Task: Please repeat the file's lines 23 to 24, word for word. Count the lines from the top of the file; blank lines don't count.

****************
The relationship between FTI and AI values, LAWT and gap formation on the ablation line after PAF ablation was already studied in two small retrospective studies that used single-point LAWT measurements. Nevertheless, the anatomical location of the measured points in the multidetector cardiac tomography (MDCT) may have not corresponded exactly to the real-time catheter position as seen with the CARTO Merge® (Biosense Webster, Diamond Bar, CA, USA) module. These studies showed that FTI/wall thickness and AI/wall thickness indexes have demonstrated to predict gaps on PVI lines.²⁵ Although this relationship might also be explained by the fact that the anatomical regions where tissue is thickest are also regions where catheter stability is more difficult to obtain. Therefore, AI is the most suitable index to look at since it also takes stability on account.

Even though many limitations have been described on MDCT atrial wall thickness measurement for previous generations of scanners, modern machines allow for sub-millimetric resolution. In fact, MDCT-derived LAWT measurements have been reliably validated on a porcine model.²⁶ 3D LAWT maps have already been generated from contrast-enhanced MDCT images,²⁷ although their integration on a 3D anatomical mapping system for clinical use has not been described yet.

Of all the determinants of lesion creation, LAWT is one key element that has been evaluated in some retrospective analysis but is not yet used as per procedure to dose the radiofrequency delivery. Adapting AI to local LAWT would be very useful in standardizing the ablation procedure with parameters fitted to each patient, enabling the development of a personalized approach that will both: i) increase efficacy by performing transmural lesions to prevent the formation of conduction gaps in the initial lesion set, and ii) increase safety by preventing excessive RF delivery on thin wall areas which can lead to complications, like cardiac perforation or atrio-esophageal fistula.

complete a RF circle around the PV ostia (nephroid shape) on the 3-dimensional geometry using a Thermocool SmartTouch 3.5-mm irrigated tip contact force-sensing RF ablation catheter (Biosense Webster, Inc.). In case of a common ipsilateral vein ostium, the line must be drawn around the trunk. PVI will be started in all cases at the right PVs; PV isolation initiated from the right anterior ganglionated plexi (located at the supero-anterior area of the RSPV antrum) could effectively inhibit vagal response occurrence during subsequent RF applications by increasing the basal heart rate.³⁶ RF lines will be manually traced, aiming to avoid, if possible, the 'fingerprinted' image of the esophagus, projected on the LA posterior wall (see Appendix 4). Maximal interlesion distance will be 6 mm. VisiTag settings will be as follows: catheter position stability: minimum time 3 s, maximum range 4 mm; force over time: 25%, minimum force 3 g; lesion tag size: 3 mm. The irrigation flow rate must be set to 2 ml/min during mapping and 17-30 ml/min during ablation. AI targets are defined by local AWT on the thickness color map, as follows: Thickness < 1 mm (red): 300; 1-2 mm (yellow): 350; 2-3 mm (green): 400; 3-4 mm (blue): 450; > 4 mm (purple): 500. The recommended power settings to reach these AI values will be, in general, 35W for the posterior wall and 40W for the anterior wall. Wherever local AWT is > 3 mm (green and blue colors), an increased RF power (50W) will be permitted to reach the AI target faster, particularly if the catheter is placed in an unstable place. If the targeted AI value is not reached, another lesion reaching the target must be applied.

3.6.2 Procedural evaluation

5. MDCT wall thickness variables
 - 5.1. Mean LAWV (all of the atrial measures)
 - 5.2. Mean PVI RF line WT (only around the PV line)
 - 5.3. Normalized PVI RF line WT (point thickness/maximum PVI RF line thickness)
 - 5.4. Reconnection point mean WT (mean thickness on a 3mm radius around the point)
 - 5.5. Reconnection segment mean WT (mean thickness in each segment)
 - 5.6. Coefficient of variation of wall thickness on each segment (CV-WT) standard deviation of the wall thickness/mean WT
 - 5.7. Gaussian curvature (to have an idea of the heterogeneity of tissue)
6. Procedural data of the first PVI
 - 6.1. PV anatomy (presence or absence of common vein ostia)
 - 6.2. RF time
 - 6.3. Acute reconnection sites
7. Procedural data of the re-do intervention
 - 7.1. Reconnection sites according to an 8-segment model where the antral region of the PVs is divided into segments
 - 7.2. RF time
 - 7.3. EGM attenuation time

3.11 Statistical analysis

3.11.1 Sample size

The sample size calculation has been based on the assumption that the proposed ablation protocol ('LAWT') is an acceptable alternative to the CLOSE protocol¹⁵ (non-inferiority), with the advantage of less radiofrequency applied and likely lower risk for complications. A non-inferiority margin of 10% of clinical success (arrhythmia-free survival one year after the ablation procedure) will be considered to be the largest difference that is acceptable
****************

3.11.1 Sample size

The sample size calculation has been based on the assumption that the proposed ablation protocol ('LAWT') is an acceptable alternative to the CLOSE protocol¹⁵ (non-inferiority), with the advantage of less radiofrequency applied and likely lower risk for complications. A non-inferiority margin of 10% of clinical success (arrhythmia-free survival one year after the ablation procedure) will be considered to be the largest difference that is acceptable